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In this age, children are more separated from the farm than ever. Last Friday, Spencer County and Taylorsville Elementary school students had the opportunity to learn that corn, in fact, does not come from a can and milk does not originate from a plastic jug.
The annual Spencer County chapter of the Kentucky Farm Bureau sponsored its annual Agricultural Field Day in conjunction with the community’s elementary schools.
Children had the opportunity to learn how crops are grown, meet farm animals face-to-face and discover that vegetables such as corn can be used for everything from creating packing materials, feeding the world’s hungry and fueling automobiles with ethanol.
The Taylorsville-Spencer County Fire Protection District was also on-hand with equipment and offered fire safety tips for kids. Spencer County Emergency Medical Services had an ambulance at the field day for children to view and Spencer County Cooperative Extension agents were on hand also educating children on topics affecting agriculture.
Spencer County Farm Bureau director Scott Travis—who had an arrowhead collection on display for children to view —said the field day is an important educational opportunity.
“We just like to kind of bring the farm to the children . . . to tell them where their food comes from,” he said.
Travis said as a boy on his farm he found arrowheads that were most likely used by Native Americans who previously inhabited the farm.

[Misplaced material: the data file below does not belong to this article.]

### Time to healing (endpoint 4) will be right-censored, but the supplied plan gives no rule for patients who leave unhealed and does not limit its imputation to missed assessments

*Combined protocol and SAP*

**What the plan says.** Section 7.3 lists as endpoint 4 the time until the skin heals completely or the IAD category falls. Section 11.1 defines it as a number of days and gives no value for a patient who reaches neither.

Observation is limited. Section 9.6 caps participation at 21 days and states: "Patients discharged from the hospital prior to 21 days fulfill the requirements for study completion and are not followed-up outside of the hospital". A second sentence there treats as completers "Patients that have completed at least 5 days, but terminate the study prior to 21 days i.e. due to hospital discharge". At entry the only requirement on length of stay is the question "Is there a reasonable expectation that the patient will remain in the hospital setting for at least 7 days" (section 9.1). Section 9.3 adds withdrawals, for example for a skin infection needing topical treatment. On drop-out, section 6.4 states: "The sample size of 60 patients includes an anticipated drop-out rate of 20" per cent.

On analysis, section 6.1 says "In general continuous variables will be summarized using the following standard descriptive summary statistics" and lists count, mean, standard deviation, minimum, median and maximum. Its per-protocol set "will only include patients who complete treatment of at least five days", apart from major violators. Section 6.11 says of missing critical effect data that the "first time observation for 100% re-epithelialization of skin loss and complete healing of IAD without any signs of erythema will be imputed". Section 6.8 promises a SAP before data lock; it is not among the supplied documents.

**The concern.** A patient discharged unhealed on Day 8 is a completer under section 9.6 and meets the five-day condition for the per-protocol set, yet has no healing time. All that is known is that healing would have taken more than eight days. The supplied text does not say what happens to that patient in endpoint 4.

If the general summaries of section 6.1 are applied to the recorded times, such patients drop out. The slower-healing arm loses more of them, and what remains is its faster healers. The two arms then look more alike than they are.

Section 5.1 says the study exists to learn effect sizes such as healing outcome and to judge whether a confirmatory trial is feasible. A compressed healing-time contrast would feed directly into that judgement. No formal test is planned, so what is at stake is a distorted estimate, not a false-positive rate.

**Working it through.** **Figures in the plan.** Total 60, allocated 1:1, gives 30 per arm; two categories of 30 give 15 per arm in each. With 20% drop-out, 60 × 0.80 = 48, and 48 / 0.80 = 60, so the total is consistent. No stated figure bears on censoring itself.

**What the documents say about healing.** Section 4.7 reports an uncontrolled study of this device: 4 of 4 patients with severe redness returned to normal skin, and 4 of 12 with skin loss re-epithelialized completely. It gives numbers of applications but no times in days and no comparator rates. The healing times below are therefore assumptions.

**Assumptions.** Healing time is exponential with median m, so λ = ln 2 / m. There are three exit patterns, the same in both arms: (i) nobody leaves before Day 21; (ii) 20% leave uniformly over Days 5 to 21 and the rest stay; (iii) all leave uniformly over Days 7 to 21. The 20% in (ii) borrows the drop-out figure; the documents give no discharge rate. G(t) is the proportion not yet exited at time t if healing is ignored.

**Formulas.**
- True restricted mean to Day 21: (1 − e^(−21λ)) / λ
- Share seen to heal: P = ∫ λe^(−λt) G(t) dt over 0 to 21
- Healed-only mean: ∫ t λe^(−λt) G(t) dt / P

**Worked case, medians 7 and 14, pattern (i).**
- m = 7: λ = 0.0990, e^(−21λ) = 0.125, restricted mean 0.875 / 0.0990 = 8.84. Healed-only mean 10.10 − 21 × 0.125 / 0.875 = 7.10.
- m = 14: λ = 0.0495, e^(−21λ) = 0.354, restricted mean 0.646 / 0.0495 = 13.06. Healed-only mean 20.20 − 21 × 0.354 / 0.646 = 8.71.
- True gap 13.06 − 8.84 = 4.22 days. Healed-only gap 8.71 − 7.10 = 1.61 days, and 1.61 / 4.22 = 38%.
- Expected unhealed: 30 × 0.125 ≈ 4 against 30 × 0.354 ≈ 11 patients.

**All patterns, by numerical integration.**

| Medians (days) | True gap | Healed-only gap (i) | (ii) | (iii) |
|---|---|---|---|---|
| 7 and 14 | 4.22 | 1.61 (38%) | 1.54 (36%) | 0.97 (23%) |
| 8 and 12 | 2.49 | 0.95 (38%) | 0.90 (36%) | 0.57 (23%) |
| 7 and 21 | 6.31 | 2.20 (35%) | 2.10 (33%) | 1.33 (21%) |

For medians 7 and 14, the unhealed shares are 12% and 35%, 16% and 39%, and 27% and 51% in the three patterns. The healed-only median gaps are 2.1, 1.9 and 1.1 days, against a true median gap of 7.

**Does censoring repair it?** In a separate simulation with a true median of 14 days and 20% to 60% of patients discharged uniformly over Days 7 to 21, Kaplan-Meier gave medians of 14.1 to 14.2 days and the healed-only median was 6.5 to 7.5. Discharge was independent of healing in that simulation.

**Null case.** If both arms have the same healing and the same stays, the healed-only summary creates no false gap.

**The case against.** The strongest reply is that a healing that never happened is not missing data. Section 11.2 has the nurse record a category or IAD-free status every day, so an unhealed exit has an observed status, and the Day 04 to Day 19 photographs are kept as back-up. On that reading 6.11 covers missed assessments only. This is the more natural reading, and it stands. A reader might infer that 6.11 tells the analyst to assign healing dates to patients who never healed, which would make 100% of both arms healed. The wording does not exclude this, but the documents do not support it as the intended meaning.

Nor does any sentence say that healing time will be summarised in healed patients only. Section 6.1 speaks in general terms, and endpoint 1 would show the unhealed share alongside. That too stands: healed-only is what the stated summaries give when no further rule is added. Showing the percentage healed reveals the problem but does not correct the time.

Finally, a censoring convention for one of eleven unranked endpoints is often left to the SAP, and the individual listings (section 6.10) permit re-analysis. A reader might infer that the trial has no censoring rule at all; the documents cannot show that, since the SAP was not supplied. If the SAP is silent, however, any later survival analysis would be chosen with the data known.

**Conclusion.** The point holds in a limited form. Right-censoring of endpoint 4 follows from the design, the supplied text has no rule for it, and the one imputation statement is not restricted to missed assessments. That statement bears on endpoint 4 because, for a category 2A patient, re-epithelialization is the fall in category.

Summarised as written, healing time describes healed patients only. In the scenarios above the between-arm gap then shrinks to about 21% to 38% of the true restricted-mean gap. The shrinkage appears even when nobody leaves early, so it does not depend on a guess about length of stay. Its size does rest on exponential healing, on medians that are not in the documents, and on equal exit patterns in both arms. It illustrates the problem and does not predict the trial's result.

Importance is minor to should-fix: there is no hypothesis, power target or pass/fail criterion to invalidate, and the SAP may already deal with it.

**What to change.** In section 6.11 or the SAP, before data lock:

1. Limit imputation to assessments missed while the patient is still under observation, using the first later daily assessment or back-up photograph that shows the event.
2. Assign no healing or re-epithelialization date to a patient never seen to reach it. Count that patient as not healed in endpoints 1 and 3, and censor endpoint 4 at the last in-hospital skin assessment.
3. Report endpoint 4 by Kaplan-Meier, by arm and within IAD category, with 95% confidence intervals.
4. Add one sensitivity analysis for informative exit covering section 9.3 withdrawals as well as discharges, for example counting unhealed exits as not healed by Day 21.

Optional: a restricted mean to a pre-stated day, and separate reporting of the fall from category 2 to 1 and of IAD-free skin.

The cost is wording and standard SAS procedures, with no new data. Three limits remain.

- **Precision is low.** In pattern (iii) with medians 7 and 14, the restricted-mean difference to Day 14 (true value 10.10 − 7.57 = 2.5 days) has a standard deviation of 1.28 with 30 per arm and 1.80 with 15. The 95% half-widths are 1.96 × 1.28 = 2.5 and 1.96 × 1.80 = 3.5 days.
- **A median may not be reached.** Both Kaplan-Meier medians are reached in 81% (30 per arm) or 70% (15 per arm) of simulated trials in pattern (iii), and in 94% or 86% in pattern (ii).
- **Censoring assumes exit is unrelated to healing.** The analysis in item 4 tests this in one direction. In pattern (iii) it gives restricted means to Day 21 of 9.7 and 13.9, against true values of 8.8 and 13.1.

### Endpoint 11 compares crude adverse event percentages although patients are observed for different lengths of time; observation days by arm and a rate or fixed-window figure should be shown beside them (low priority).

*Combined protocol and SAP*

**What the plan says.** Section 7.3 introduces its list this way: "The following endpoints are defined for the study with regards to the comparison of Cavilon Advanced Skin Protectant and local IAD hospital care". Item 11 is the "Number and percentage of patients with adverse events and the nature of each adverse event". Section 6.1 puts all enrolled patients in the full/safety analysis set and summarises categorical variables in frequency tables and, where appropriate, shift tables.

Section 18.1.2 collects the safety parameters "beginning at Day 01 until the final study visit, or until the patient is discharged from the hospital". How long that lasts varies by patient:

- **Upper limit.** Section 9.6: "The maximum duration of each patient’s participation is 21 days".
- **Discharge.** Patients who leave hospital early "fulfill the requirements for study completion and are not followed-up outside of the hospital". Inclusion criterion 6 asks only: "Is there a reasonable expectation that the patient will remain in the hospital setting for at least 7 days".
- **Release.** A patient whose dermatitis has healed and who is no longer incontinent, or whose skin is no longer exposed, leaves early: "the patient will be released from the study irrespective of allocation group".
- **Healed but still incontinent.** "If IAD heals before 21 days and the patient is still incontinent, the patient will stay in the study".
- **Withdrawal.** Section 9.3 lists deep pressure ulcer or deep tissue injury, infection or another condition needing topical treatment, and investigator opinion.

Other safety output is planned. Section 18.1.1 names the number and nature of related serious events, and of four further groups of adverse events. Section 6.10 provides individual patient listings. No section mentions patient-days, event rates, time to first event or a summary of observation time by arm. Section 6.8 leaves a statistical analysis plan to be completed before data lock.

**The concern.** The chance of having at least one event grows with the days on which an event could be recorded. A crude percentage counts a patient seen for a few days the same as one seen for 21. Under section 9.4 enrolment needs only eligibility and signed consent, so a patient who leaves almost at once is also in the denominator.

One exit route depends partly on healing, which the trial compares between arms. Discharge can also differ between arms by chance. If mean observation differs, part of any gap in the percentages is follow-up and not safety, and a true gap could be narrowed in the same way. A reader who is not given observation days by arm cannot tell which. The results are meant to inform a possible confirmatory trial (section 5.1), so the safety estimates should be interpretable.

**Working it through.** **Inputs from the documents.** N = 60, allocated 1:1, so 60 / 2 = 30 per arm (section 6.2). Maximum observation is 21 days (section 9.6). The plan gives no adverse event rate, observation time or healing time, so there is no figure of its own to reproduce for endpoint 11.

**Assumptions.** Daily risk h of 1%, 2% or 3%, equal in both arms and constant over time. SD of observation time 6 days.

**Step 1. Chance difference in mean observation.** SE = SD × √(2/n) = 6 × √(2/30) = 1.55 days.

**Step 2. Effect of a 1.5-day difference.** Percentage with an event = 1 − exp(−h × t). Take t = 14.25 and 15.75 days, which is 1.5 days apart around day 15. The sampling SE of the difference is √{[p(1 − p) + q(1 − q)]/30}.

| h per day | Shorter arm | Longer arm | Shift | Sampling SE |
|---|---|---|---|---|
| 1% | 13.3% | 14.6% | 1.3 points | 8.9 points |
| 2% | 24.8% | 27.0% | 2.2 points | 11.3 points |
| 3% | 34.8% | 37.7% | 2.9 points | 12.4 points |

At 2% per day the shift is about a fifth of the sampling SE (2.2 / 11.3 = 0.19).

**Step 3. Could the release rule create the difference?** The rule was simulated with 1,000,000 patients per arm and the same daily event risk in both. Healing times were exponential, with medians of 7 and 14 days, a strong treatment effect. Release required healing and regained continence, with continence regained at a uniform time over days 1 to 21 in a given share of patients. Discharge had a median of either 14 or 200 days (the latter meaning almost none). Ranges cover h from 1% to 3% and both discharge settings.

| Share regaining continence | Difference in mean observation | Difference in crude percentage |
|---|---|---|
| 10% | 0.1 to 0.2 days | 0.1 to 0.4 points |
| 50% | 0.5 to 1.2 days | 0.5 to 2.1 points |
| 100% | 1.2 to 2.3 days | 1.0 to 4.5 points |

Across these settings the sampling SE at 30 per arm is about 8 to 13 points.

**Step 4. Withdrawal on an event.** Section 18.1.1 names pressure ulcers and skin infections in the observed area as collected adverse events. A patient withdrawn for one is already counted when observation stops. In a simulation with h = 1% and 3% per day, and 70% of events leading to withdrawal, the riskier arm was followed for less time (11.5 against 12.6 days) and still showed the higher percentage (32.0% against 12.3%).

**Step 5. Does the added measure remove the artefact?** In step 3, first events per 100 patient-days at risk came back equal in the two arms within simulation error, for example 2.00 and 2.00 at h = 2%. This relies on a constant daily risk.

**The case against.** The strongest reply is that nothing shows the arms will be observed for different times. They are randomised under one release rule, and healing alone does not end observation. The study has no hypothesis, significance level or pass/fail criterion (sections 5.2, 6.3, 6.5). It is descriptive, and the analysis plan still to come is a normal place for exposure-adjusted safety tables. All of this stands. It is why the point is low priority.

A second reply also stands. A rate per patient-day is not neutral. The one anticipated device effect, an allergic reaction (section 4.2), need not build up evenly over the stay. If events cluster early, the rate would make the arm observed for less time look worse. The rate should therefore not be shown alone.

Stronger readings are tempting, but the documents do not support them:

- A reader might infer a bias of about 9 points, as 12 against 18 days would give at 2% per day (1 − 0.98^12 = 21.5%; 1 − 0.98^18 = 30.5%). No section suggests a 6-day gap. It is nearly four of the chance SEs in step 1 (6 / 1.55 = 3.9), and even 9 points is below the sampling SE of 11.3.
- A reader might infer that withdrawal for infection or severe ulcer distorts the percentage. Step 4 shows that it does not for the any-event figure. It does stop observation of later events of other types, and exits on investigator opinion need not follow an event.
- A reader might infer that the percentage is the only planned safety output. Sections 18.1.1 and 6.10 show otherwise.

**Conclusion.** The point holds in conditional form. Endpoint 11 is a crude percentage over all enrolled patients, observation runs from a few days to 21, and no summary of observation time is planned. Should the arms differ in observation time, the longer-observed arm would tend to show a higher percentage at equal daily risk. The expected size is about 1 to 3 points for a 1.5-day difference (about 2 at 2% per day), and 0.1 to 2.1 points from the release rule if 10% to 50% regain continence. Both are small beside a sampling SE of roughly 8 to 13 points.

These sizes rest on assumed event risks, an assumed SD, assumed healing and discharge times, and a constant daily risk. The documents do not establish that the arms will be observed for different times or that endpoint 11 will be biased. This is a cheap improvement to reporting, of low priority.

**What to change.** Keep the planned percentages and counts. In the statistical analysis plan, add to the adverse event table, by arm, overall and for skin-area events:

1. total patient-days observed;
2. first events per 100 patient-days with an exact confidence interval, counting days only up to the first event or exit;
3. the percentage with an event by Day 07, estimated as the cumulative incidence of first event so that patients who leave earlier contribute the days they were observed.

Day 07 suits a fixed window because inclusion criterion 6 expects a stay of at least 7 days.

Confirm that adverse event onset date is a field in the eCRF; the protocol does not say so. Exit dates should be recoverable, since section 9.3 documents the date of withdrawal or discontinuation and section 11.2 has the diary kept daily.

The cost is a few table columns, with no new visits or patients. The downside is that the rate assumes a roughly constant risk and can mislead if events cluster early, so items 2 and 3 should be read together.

“As a child as these guys’ ages I would pick them up and keep them in a tackle box,” Travis said, pointing at the children.
Jennifer Elwell with the Kentucky Corn Growers Association talked to children about the many uses of corn.
Many children thought raising corn for human consumption was its only use.
“Scientists are finding new ways to use plants,” Elwell told the children as she discussed corn-based plastic products.
SCES first grade teacher Laurie Blumeier’s class enjoyed the Kentucky Soybean Board’s presentation, which helped children understand how soybeans can be transformed into biodiesel for automobiles.
“They’re learning a lot of new information,” Blumeier said.
David Travis raises Boer goats for meat.
He said he enjoys taking the day off to allow the children to spend some time with his animals.
“I just take the day off and load up the goats,” he said.
Laurie Abell’s SCES first grade class enjoyed themselves on the sunny day. Student Emily Fladung said she especially loved petting the Boer goats.
“When you saw the goats you got to pet them. The goats were really cute,” she said, smiling.
First grader Luke Jeffiers said he enjoyed seeing the fire trucks.
“If there was a fire they would have to go put it out,” Jeffiers said, noting what he learned from the fire department presentation.
Travis said the elementary schools have hosted the ag field day for at least 12 years. He hopes the event will grow and continue to offer students a special look into the world of agriculture and how it directly affects everyone’s lives.